After the fuselage dries, it is time to install the cockpit glazing (except for the nose bubble) and prep the side doors that will be temporarily attached for painting but will be glued in the open position. The overhead skylight is painted Tamiya Clear Green. I also fill the gap between the fuselage and the floor board at the cockpit car doors with plastic card stock carefully shaved down to size.
The windows are masked over for painting. Notice the diamond-shaped pieces of acetate beside the fuselage. I had decided to replace the kit’s thick window glazing for acetate pieces for the open cockpit doors to improve the appearance of the model. These will be installed at the end of the build.
The panel lines are pre-shaded with Tamiya Nato Black.
The main color scheme is Testors Dark Earth followed by Dark Green FS34096. Based on war-time photographs, there did not appear to be a hard line between the 2-shades. The colors are sealed in with clear gloss varnish for decal work.
The rear doors were left as bare aluminum. I masked off the surrounding areas and applied Metalizer non-buffing aluminum. Later on in the war, these doors were either removed or a clear bubble door was installed in its place.
While a fuselage paint is drying, I proceeded to work on the main rotor and rear spinner. The rotor hub is very nicely detailed with 13 parts to make the full assembly. Care had to be taken not to break the insertion points and I used CA glue to reinforce them.
Someone did their homework on the rotor assembly back in the 60’s. The level of detail here will rival any modern kit. Shortly after, the masking gets removed to reveal the glazing.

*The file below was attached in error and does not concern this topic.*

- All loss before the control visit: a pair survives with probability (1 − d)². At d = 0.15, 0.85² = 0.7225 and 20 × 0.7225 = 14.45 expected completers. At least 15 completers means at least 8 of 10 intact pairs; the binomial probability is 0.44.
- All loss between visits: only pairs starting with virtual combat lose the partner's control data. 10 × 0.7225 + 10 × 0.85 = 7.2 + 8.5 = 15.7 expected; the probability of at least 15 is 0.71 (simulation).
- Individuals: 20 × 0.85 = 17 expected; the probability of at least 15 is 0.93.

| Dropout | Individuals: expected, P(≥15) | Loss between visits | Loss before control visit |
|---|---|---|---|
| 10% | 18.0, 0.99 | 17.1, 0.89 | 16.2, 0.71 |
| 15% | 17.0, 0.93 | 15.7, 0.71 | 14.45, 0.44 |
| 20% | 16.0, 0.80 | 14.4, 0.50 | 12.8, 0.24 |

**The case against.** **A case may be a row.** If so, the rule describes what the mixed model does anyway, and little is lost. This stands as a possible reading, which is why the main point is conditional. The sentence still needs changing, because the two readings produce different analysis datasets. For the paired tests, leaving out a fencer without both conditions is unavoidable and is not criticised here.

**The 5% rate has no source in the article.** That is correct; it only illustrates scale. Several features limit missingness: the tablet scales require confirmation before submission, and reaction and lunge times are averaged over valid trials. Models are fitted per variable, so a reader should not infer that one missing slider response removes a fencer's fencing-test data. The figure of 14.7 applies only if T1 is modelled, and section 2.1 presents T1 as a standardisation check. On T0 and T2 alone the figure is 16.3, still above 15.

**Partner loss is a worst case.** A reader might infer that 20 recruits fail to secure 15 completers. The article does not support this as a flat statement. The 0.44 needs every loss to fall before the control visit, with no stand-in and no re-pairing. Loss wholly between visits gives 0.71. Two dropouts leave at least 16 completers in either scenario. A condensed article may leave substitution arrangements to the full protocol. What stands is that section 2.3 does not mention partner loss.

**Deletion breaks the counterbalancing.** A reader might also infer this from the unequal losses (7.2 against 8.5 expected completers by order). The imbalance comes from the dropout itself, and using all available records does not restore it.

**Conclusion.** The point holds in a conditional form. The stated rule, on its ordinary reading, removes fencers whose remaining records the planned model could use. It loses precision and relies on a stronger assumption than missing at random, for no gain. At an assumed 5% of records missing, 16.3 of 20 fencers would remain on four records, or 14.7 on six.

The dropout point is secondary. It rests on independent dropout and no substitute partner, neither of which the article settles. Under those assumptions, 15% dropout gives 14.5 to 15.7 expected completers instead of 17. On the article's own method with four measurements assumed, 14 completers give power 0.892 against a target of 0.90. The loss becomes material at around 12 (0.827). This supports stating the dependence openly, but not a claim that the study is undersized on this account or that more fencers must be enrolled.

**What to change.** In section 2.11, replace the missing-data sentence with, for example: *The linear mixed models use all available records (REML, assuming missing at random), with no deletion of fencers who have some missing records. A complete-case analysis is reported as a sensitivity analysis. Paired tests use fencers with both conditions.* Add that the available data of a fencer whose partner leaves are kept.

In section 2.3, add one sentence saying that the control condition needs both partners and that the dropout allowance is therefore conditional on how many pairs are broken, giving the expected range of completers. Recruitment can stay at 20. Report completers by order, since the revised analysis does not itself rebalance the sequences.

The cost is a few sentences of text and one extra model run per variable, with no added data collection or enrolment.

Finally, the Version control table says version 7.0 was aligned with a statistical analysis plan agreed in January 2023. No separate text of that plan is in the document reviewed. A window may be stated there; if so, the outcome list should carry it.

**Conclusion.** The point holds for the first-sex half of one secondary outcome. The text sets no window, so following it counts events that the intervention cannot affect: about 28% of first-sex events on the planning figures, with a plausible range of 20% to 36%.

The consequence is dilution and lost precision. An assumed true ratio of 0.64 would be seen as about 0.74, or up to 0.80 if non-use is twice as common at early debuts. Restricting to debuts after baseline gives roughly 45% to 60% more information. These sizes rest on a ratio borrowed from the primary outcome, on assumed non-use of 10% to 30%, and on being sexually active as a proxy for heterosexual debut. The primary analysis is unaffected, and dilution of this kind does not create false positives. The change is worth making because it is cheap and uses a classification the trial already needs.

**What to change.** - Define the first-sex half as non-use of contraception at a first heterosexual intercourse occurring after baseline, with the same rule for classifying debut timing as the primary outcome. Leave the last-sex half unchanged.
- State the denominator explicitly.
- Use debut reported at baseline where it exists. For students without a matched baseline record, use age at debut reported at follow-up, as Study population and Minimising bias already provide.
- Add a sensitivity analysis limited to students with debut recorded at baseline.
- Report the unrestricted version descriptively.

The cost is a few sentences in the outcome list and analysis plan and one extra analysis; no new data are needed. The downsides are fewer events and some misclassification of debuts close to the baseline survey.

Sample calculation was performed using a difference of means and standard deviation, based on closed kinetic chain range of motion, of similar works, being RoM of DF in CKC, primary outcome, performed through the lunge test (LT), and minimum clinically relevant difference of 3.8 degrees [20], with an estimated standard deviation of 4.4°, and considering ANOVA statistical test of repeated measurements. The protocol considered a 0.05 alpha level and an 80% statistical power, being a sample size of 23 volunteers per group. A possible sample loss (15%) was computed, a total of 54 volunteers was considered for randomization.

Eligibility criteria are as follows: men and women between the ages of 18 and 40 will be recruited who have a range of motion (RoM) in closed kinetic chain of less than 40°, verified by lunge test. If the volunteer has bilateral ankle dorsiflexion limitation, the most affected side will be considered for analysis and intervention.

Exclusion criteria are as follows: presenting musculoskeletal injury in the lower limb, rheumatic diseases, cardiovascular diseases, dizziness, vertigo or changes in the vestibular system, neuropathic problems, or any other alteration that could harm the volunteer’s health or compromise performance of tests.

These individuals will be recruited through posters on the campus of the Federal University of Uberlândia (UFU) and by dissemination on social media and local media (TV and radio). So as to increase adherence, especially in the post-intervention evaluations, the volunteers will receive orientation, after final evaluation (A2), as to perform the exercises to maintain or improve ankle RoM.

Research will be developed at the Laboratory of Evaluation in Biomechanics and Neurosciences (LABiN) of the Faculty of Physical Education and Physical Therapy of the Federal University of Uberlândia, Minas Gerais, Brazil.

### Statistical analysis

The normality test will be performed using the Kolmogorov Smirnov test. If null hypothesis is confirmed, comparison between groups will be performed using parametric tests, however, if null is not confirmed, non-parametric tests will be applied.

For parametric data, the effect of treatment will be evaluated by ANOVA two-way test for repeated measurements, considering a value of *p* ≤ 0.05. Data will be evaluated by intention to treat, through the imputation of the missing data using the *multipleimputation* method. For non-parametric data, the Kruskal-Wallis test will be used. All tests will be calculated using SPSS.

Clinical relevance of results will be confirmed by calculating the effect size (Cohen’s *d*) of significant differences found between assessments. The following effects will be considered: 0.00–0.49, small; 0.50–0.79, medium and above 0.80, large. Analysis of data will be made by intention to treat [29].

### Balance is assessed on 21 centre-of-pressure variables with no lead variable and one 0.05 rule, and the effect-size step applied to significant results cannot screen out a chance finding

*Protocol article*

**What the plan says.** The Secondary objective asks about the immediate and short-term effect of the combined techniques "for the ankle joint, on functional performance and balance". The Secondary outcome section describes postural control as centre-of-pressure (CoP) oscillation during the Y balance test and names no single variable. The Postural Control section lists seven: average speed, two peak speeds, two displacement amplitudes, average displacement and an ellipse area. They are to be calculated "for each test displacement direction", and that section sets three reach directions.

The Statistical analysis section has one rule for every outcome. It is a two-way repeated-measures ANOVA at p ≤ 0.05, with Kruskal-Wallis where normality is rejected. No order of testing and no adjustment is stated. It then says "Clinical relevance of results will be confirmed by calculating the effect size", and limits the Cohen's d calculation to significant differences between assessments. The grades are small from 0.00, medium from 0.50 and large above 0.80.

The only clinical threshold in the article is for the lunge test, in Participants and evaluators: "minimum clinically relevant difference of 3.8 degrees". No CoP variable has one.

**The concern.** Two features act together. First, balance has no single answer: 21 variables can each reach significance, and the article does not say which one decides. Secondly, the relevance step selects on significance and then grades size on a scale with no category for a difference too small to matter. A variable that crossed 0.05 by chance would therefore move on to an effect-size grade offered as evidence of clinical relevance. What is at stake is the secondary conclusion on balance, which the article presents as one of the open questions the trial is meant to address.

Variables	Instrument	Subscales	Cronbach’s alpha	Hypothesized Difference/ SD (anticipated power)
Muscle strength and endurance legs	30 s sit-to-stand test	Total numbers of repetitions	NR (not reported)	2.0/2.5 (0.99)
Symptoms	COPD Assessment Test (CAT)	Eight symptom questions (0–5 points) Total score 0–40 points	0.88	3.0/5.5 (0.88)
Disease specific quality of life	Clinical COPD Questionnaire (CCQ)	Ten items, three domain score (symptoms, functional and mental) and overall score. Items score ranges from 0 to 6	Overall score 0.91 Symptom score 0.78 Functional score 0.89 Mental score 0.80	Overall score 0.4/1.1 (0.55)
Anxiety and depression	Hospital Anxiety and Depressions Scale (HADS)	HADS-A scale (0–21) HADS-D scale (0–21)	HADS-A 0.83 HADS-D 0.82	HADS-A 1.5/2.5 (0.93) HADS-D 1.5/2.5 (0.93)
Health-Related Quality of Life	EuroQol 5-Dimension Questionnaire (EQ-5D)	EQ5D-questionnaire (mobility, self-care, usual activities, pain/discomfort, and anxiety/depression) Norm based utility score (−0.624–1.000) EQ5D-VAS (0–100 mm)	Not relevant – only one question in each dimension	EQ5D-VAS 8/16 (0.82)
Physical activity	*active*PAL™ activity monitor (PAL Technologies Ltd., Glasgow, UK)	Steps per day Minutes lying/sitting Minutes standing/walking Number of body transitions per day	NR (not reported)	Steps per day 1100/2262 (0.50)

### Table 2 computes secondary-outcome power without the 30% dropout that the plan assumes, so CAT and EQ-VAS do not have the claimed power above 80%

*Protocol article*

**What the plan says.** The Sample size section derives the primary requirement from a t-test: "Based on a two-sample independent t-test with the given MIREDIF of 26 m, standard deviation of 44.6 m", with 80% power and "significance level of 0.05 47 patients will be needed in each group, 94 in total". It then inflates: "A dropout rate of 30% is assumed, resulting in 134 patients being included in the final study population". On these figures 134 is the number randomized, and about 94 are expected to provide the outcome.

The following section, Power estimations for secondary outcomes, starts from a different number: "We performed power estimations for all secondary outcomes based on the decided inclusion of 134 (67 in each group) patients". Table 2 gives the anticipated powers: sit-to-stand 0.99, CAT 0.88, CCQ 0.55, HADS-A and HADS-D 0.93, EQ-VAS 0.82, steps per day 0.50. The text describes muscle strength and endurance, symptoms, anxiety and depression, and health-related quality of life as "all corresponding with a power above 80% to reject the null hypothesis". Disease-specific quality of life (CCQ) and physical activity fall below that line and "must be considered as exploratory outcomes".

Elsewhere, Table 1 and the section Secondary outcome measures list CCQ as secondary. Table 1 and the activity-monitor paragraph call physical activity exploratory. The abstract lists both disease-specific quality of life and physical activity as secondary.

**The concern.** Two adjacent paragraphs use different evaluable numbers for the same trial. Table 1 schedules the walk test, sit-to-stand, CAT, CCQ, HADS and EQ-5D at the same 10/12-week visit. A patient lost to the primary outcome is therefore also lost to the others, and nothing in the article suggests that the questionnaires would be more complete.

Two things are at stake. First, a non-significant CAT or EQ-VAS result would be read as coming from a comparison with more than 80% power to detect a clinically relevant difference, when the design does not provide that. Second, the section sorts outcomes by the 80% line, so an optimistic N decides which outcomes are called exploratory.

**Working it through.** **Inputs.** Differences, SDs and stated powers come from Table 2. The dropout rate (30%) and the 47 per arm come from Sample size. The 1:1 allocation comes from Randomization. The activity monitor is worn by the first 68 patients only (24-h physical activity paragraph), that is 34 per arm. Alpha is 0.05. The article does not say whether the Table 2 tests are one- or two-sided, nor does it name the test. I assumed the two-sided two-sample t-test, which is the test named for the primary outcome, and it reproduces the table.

Decal work has to be done carefully since the 20-year old decals tend to be brittle in some places. I also used a fair bit of setting solution to soften the decals to wrap around the curved surface. The kit provided decals for 6 aircraft, none of which were in Malaya. I combined decal numbers to form “XG518”, that was actually in Kuala Lumpur at that time. The large “A” marks also came from my decal spare box. Decals are then sealed under a satin varnish.
More detailing work at this time to install the 2 “butterfly” steps fitted just below the pilot and co-pilot’s doors. These were kit-bashed with odd-and-ends photo-etch parts. Below the starboard rear door, there is also a step bracket that was kit-bashed from 8 mil brass wires. A nose antenna made from stretched sprue completes the underside detailing. I also added the clear nose bubble at this time.
Finally the tricycle carriage sections get installed. Once “on it own feet”, I install the opened cabin doors and their acetate windows. More photo-etch parts are added for the handles. The soot marks are sprayed on and pastel chalk weathering completes the paintwork.
Finally, the main rotor unit and the rear spinner are attached to the fuselage and the Sycamore is ready for action.
I built this base to replicate the top of a small hill in the Malayan Titiwangsa Range which rises 7000 feet (2500 meters) above sea level. I will feature the making of this base as a tutorial in a future post. It is a project all by by itself. To finish the feel, monkey and java palms complete the scene. I also added an Airfix Royal Gurkha Regiment sentinel to guard the helipad.